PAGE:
Mention the Manchester sound to most new music fans, and what springs to mind is a mix of Stones-style psychedelic rock and insistent, rave-ready rhythm tracks. Certainly, that's the sound associated with some of the city's most popular rock acts, grMention the Manchester sound to most new music fans, and what springs to mind is a mix of Stones-style psychedelic rock and insistent, rave-ready rhythm tracks. Certainly, that's the sound associated with some of the city's most popular rock acts, groups like Happy Mondays, the Stone Roses and Inspiral Carpets. Moreover, given the preponderance of Manchester-influenced acts elsewhere in Britain -- think of the Soup Dragons, the Farm, James -- it's easy for fans on this side of the Atlantic to assume that all Manchester bands sound the same.
Except, that is, for the Charlatans UK.
Listen to the Mancunian quintet's second and latest album, "Between 10th and 11th," and the music you'll hear seems utterly unruffled by the winds of fashion. Although it's plain that the Charlatans have drawn from dance music and psychedelia, it's equally obvious that the group has taken its influences in a wholly original direction, one which steadfastly avoids trendiness cliche.
How the group got to this point is hard to say. Ask singer Tim Burgess, and he seems flummoxed by the question. "I don't know what to say, really," he laughs, over the phone from a tour stop in Pittsburgh. "I don't know what we did, but it felt right at the time.
"I suppose we've just got vivid imaginations."
Maybe so, but it also helps that the group had the freedom to act on that imagination. Most young groups (and none of the Charlatans are older than 24) are usually watched fairly closely when they go in to record an album, lest they end up wasting their time and the company's money. But somehow, the Charlatans wound up being left to their own devices.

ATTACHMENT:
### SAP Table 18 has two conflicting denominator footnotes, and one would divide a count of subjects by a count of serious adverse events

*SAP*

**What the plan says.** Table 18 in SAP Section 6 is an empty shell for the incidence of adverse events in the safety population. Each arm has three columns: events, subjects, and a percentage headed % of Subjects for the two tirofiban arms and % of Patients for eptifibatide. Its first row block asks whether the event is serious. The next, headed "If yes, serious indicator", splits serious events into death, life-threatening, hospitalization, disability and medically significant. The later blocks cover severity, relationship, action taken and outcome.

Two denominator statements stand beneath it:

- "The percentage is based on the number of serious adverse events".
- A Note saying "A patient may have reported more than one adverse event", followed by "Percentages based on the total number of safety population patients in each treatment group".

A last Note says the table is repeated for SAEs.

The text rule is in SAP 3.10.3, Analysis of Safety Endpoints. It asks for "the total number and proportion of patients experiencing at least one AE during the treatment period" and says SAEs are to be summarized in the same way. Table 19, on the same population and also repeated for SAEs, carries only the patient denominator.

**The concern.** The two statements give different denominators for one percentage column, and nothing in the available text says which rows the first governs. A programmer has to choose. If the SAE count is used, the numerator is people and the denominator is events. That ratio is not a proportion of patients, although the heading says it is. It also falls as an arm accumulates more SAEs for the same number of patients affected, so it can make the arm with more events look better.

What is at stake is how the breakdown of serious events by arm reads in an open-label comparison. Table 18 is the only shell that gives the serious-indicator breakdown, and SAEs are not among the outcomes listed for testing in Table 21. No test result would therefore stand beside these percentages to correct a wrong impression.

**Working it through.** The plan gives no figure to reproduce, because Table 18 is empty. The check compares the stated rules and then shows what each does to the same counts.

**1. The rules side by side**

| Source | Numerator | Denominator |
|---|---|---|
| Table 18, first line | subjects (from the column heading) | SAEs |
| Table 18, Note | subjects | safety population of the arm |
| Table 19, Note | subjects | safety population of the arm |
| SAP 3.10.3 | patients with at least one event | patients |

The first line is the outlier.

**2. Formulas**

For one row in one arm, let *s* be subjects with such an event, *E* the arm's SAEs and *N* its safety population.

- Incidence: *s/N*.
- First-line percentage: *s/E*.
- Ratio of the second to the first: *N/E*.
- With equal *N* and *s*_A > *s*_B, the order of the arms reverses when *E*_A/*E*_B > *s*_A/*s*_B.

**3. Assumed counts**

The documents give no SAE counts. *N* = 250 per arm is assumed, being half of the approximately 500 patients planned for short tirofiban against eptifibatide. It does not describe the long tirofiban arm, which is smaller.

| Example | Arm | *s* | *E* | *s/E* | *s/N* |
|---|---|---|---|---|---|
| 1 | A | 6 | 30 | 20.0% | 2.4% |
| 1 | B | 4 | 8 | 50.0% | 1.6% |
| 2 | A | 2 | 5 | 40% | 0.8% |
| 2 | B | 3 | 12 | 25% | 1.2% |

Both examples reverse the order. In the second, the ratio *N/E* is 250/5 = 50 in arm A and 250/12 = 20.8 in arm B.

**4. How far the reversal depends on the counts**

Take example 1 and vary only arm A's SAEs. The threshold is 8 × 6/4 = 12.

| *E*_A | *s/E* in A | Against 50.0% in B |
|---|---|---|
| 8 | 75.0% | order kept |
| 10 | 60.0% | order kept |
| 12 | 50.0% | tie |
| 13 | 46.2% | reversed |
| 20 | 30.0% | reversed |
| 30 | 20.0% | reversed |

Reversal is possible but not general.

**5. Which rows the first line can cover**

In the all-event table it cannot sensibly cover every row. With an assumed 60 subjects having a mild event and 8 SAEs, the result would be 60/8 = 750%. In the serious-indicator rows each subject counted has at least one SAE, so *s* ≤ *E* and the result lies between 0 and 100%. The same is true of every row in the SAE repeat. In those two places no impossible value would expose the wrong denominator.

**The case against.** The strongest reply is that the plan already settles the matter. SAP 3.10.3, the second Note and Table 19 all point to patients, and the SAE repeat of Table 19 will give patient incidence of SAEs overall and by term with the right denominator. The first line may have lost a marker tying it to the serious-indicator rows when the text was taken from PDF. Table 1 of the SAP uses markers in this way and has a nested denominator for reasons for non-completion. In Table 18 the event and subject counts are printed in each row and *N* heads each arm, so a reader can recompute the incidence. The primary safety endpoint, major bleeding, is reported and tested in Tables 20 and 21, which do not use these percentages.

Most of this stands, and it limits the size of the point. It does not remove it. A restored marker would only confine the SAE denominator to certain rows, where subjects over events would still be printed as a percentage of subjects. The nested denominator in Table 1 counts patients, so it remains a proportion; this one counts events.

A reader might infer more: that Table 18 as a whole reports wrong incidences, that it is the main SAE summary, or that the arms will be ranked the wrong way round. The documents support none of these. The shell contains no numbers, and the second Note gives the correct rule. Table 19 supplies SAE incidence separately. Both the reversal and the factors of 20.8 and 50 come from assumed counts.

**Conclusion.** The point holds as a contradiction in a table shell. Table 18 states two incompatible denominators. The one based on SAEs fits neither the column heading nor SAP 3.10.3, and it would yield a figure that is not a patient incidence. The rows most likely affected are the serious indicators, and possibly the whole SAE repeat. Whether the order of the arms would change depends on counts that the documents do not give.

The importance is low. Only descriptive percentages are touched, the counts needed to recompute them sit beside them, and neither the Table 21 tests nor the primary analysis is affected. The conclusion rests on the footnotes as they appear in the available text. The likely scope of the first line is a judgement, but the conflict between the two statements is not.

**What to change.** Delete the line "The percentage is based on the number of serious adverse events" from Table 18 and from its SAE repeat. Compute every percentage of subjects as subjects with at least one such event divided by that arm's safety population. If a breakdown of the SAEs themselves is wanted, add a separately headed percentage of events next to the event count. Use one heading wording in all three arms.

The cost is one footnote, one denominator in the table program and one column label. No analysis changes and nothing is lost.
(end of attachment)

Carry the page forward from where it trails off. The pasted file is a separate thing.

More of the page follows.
"Our A&R person and the other people who are supposed to guide you [through making an album] just left us completely on our own," Burgess says. "Sometimes you need a bit of help, but we didn't have any. And we didn't have anyone trying to guide us into any particular area or anyone to actually help us understand how to record a record, with the exception of our producer, Flood."
Luckily, Flood provided all the guidance the group needed. "If you really want a certain sound from your own instrument, and no one's getting it for you, it can be frustrating," Burgess says of the recording process. "I think what Flood did for us was made it a lot easier for us to actually be able to translate what we get in the rehearsal room onto record. I think it was a bit telepathic; he knew what we wanted, just by our conversations."
That's why Burgess believes that "Between 10th and 11th" is such an improvement on "Some Friendly," its predecessor. "Live, 'Some Friendly' was amazing," he says. "But on the record, I thought it sounded a little bit limp."
Overall, though, Burgess and his bandmates are happier on tour than in the studio. "It's like you can relax a little bit once your record's done," he says. "I don't think recording and writing is meant to be enjoyed, really. It's meant to be a struggle."
When: Saturday from 11 a.m. to 9 p.m.; part of HFS-tival
Where: Prince Georges Equestrian Center, Upper Marlboro.
Tickets: $6 in advance, $7 day of show
Call: (301) 952-4740.